Take the 2-minute tour ×
Stack Overflow is a question and answer site for professional and enthusiast programmers. It's 100% free, no registration required.

I'm running Fedora 13 if that matters.

I looked up man pages on unix(7), setsockopt, and send/recv.

Reading the man pages seems to more or less tell me that not all options are guaranteed to do ANYTHING... and apparently only a few that do/don't work are actually documented.

In particular... I wanted to see if timeouts were possible. At least on my system, SO_RCVTIMEO actually sets a timout for the recv family of calls... but SO_SNDTIMEO puts the socket seems to set it to non-blocking mode w/ no timeout.

So my question is... what can I do to workaround the fact that setsockopt isn't a reliable way to work with timeouts on AF_UNIX sockets?

share|improve this question

2 Answers 2

what can I do to workaround the fact that setsockopt isn't a reliable way to work with timeouts on AF_UNIX sockets?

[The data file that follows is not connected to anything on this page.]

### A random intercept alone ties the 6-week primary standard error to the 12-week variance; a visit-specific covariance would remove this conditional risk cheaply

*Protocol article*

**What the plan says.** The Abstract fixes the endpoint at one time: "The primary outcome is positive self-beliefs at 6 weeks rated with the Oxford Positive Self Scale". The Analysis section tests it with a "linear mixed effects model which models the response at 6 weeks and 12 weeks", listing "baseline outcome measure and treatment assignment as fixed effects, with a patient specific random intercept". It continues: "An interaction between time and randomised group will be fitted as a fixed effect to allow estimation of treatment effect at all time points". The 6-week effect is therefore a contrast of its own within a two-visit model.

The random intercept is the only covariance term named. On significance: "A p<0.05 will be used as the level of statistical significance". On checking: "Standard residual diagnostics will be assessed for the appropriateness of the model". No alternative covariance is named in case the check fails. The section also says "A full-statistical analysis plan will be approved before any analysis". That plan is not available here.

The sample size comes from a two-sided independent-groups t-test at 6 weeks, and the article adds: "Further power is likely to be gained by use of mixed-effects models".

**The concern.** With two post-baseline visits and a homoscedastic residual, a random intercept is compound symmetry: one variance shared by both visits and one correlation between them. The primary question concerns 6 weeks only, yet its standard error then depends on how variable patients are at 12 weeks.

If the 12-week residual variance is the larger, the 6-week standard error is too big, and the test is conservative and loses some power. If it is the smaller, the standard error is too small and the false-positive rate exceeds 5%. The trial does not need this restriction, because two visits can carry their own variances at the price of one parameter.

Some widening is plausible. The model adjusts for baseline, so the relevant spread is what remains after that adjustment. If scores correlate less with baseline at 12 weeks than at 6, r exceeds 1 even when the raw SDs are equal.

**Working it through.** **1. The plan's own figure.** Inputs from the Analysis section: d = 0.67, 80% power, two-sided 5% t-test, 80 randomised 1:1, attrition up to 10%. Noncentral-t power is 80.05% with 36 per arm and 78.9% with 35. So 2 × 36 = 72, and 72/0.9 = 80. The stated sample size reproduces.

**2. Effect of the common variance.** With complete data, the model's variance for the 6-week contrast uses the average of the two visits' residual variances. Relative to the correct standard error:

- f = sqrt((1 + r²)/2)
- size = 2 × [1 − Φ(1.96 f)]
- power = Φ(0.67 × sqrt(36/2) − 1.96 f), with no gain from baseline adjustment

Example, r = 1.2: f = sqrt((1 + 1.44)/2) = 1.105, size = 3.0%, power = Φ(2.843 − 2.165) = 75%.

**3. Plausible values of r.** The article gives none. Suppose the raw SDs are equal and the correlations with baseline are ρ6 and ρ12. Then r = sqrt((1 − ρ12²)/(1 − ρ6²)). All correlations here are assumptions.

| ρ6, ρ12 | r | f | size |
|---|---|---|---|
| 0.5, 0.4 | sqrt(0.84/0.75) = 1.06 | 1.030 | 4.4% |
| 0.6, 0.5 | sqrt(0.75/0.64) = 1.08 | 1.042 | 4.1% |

Well, don't use them.

I used epoll(4) in G-WAN (a Web App. Server) and had to face the same issue.

There are basically three ways to handle time-outs:

  1. timers (if you don't care about interrupting your code like a fool)
  2. polling (a dedicated thread with a loop to check fds, takes time)
  3. time-outs (like epoll_wait() with a time-out value, slows-down all)

Some use pipes to wake-up the fds you want to act on. My tests have shown that it is a tremendous waste of resources. Whatever you do, this will be either inefficient or tricky. Sometimes, both (thanks to idiotic kernel developers).

Good luck.

share|improve this answer

Hmm, how about select(2) or poll(2) or epoll(4) with a timeout?

share|improve this answer

Your Answer

 
discard

By posting your answer, you agree to the privacy policy and terms of service.

Not the answer you're looking for? Browse other questions tagged or ask your own question.